Portions of the county are impacted by the SCU Lightning Complex fires — nearly 275,000 acres had burned in three separate fire zones across six counties, according to a Cal Fire update just before 11:30 p.m. Friday. Several Santa Clara County areas have been evacuated within the Calaveras Zone wildfire system, requiring many residents to seek additional resources and information at established centers. 

Santa Clara County, which is quickly catching up to Alameda County in number of cumulative cases, issued a statement Friday reminding residents that despite fires, test facilities operating through Friday of next week, either by appointment or walkup, on varying days in seven different cities. 

Pop-up test sites not requiring appointments are available next week at:

  • San Jose: William C. Overelt High School gymnasium Tuesday through Friday between 10 a.m. and 3 p.m. and Saturday between 9 a.m. to 2 p.m.
  • Gilroy: South County Annex (formerly Del Buoneo Elementary) Tuesday through Friday between 10 a.m. to 4 p.m.   

Testing by appointment is available in San Jose, Sunnyvale, Morgan Hill, Santa Clara, Saratoga and Palo Alto. Appointments can be scheduled by visiting direc.to/eyD1 or www.sccfreetest.org. Details for each site can be accessed found on the county’s press release.

Solano County

  • Confirmed Cases: 5,048
  • Deaths: 44

Source: Solano Public Health as of Friday at 6 p.m.

Solano County is another area experiencing evacuations due to wildfires, in this case as part of the LNU Lightning Complex discussed further in the Napa County section above.

Though far fewer Covid-19 cases have been identified in the area when compared to Alameda and Santa Clara counties, the case rate per 1,000 residents in Solano is higher than most of the Bay Area. As of Friday, SFBay tracking calculates 11.4 positive test results per 1,000 residents. For context, in Alameda County, the per 1,000 residents case rate is 9.6.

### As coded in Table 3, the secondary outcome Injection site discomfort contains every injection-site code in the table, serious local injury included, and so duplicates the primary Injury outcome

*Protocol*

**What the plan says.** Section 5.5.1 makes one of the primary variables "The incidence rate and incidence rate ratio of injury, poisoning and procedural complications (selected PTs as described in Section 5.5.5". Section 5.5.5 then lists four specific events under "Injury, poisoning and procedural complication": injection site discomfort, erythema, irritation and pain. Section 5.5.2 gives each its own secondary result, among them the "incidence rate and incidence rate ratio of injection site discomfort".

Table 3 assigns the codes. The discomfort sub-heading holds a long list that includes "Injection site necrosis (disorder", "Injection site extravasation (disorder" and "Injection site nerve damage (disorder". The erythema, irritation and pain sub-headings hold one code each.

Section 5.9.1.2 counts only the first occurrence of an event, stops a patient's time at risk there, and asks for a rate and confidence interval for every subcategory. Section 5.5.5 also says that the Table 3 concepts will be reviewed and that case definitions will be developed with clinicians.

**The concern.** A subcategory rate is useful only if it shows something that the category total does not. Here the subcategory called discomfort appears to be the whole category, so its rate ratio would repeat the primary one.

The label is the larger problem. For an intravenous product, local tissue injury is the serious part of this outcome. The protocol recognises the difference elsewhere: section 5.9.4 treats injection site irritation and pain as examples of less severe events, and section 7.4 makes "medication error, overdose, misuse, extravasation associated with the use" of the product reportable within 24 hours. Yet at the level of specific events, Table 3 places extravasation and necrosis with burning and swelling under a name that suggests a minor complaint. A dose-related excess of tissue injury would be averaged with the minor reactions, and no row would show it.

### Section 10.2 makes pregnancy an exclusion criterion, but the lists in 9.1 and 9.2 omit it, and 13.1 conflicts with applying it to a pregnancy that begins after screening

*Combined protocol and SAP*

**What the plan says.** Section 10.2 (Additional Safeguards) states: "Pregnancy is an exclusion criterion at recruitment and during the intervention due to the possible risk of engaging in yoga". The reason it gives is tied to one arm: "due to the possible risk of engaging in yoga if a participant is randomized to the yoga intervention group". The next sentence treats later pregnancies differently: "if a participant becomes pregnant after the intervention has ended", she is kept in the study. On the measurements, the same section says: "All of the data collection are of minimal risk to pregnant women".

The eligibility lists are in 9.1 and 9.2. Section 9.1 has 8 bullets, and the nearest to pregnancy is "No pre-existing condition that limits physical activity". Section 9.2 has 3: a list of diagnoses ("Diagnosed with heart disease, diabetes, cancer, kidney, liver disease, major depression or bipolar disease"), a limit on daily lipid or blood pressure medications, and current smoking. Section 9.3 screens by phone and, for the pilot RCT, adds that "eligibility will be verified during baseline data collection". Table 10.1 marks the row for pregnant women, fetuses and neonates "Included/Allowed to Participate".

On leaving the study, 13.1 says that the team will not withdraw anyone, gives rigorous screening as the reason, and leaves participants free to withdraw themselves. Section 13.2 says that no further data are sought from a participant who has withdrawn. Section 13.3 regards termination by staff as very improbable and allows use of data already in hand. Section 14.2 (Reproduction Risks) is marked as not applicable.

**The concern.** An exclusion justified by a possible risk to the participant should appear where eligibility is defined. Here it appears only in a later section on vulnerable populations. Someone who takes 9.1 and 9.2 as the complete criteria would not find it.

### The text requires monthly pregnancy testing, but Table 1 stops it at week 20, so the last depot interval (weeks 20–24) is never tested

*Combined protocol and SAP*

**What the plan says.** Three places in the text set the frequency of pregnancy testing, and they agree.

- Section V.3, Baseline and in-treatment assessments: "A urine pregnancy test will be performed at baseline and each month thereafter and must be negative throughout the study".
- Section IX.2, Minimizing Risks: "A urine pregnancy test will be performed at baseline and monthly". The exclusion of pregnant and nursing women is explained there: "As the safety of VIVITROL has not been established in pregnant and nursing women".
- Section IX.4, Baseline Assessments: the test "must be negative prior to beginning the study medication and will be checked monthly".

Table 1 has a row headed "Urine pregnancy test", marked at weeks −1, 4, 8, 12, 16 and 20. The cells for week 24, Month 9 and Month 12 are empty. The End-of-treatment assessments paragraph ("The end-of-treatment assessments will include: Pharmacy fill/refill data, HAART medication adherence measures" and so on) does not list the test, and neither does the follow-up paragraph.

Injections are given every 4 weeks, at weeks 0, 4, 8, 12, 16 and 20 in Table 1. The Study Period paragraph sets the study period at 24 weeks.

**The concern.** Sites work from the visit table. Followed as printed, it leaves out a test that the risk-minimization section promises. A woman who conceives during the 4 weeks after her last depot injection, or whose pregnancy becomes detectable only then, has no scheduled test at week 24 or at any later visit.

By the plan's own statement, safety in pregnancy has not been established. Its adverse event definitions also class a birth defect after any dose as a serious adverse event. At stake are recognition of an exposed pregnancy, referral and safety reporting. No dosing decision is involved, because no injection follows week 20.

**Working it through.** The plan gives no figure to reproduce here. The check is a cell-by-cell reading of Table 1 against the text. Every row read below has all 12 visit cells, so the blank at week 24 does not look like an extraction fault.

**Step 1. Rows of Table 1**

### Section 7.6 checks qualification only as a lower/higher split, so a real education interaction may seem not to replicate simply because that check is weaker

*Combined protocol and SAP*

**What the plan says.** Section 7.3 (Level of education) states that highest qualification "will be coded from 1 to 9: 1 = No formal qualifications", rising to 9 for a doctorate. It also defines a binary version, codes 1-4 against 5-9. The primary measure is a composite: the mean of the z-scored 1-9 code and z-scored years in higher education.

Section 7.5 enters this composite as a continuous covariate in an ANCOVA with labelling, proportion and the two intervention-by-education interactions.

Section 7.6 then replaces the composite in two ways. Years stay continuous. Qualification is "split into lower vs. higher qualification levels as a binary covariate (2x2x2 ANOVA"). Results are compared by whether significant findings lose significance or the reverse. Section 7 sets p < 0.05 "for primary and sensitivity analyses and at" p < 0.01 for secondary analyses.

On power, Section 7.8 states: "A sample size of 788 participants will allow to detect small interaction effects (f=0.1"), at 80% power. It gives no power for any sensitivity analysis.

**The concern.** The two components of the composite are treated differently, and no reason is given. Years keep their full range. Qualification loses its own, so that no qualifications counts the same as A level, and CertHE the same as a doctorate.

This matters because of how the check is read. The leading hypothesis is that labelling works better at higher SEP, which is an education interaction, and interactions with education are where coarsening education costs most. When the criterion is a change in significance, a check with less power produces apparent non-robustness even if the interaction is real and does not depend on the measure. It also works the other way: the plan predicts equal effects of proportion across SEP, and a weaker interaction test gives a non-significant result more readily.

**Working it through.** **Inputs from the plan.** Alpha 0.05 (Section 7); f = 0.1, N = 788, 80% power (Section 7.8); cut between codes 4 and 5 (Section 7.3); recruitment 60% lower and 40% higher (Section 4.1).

Fairfield, which until earlier Friday was under widespread evacuation orders, already represents nearly 32 percent of the county’s cumulative case total — just behind Vallejo.     

Sonoma County

  • Confirmed Cases: 4,942
  • Deaths: 70

Source: County of Sonoma with data as of Friday at 8:45 p.m.

Sonoma County has been hit hard by the LNU Lightning Complex fires and evacuation orders. Unfortunately, the area has also been hit with a spike in Covid-19 deaths. Five deaths were reported Thursday and eight more were reported Wednesday, which marked county’s highest one-day death toll.  

Jesse Garnier SFBay Covid-19 dashboard showing Sonoma County deaths by day as of Friday, Aug. 21, 2020.

Global

  • Confirmed Cases: 22,864,873
  • Deaths: 797,787

Source: John Hopkins University Coronavirus Resource Center Covid-19 global tracking tool as of Friday at 6:28 p.m.

Open SFBay Worldwide coronavirus tracker.